Skip links

What Happens to Private Student Loan Debt When You Die

According to reports, over 73% of student loan borrowers were unaware that their debt would be handled if they died, so knowing what happens to student loans after you die is critical so that you can plan for the worst-case scenario.

If you’re unsure about your lender’s regulations, here are the fundamentals you need to know to protect your family.

In this article, we’ll discuss what happens to private student loan debt when you die and how to protect your family if you owe taxes on discharged taxes.

What Happens to Private Student Loans When you Die?

Check your loan agreement or lender’s policy documents to find out what happens to student debts if you die. There is no one-size-fits-all solution when it comes to student loans and borrowers’ deaths.

Private student loans are becoming increasingly popular as an alternative to federal loans, but one of the drawbacks of private loans is that loan terms may differ significantly from borrower to borrower.

You may also like: Which Document Represents The Borrower’s Promise To Repay The Loan

Does Dying Affect Parents’ Private Student Loans?

Some lenders will want the parent to repay the loan even if the student passes away, while others will cancel it.

Depending on the lender, private parent student loans are handled in a variety of ways.

To discover what will happen to your loans, ask your lender about its death and disability insurance.

Does Dying Affect Co-sign Private Student Loans?

When the borrower passes away, the lender is usually obligated to release the co-signer from his or her obligation to pay back the loan.

The co-signer, on the other hand, is responsible for the loan and must make payments if required.

If a co-signer died, many private lenders used to place the loan into default automatically.

This is no longer permitted by many banks, but it’s worth double-checking your loan provider’s rules to be sure.

If a student borrower dies, lenders must discharge co-signers according to a 2018 federal statute.

But loans taken out before 2018 are not subject to this legislation and may have different conditions.

You maybe interested in: Can Student Loan Debt Be Discharged By Declaring Bankruptcy?

Will my Family be Required to Pay Taxes on Discharged Loans?

You may be required to pay income taxes on the refunded amount under certain loan forgiveness or discharge programs.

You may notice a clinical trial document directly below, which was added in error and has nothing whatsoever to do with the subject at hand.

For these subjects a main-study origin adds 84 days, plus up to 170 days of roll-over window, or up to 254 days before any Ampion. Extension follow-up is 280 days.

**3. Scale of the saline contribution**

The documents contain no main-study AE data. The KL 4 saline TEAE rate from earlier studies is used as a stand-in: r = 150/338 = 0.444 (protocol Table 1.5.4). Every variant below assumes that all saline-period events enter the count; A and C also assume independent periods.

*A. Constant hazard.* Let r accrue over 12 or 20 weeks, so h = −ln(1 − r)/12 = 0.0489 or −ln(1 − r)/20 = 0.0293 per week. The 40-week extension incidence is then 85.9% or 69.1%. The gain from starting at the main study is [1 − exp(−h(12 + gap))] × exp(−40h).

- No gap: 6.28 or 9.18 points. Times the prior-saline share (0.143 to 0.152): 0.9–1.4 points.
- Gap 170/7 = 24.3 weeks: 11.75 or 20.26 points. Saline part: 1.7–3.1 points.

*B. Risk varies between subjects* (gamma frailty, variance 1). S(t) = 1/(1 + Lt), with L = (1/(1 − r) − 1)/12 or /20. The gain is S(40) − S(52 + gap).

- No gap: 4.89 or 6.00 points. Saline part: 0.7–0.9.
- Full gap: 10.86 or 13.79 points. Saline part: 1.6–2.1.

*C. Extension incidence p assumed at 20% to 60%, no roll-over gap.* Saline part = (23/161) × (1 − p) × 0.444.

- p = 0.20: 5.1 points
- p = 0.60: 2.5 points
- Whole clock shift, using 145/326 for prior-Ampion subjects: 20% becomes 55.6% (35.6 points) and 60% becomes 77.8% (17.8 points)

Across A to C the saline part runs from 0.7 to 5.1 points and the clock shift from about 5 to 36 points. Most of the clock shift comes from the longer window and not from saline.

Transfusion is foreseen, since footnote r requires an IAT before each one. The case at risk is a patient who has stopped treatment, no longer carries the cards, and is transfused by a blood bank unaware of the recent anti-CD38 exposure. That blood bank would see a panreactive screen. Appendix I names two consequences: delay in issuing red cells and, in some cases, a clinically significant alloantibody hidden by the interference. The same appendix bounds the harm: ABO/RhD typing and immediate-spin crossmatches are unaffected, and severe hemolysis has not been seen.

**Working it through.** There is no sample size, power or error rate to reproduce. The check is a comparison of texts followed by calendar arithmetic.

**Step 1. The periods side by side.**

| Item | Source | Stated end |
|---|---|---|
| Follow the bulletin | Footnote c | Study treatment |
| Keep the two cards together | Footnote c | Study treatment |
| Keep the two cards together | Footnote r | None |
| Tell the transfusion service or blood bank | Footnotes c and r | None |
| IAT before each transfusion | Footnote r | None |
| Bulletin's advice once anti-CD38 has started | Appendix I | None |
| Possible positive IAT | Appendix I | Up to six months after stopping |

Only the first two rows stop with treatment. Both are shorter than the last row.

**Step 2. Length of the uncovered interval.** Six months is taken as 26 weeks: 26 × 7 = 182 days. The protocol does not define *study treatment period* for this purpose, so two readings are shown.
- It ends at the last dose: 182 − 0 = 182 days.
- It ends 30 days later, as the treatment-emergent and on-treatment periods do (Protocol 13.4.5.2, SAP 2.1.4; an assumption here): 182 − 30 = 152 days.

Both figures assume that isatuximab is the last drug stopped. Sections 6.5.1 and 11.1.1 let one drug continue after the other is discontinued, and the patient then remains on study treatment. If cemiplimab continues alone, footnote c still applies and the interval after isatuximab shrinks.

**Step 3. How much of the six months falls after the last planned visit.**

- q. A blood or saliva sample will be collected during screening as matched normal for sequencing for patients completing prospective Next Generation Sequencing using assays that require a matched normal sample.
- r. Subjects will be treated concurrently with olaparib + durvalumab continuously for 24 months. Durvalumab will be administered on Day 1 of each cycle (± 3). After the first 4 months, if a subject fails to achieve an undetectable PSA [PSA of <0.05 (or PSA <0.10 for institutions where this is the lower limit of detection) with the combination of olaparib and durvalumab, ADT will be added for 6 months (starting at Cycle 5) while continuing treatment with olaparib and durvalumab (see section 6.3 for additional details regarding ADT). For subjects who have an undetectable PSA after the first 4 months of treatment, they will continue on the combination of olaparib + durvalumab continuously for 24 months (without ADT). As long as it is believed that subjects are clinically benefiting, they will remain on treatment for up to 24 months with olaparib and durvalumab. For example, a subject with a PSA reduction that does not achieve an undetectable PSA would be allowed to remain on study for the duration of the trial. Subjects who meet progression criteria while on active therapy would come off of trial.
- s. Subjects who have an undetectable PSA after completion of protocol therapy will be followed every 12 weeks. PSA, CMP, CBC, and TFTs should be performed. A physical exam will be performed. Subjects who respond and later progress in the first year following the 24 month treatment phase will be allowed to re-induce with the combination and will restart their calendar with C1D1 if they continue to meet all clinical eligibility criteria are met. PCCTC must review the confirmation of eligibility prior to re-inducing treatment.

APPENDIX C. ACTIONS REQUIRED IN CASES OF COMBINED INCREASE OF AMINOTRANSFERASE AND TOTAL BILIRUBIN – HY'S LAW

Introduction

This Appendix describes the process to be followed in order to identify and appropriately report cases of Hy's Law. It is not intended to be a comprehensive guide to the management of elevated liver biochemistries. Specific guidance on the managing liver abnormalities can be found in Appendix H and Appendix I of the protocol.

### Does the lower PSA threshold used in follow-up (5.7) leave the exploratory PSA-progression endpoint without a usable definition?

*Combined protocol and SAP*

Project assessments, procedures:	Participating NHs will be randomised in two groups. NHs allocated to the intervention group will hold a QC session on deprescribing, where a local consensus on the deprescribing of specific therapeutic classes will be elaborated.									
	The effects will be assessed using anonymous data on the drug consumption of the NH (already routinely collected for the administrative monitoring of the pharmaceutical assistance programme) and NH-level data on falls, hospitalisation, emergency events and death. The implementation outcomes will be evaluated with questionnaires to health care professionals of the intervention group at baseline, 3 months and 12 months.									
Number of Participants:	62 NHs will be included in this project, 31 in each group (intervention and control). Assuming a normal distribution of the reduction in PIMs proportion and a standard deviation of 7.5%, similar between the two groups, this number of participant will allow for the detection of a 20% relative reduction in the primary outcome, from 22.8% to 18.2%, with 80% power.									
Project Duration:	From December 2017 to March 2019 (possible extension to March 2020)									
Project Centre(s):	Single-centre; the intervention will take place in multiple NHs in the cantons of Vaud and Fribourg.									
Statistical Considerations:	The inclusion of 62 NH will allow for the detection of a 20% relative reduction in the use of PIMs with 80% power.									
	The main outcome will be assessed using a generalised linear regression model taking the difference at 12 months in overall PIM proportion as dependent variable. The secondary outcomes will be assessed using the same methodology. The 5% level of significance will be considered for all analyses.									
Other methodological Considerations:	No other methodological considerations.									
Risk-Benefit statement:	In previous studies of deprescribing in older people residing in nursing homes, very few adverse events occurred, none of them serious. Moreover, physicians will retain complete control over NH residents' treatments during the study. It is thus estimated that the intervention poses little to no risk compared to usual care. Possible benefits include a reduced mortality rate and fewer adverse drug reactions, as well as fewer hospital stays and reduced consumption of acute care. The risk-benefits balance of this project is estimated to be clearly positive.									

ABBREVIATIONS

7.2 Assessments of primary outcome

If you have a particularly excessive amount of debt at discharge, your tax obligation might be significant.

How to Protect your Family from Paying Taxes

No one wants to think about death, preparing for the worst is a good idea since it will help your loved ones avoid dealing with an unmanageable debt load.

If you die, use these ideas to assist your family manages your student loan debt:

1. Contact Your Loan Servicer

Look up your free credit report at AnnualCreditReport to see what loans you have under your name and who the lender is.

Make a note of your loan servicer’s account number and phone numbers, as well as any other necessary papers such as your passport or birth certificate.

You may also like:

2. Consider Refinancing If you Found Better Conditions

If you have private student loans that don’t qualify for a discharge due to death rules, consider refinancing them with a lender that offers more favorable terms.

3. Make an Application for Life Insurance

If you’re concerned about who will pay off your debts if you pass away, it’s a good idea to invest in life insurance.

When you purchase a life insurance policy, the policyholder named in the contract will get a death benefit.

They may be able to pay off any bills that aren’t eligible for forgiveness using the money.

Life insurance, especially while you are young, might be reasonably priced and provide your loved ones with security.

You may also like: Do Student Loans Affect Credit Score While Still In School

Frequently Asked Questions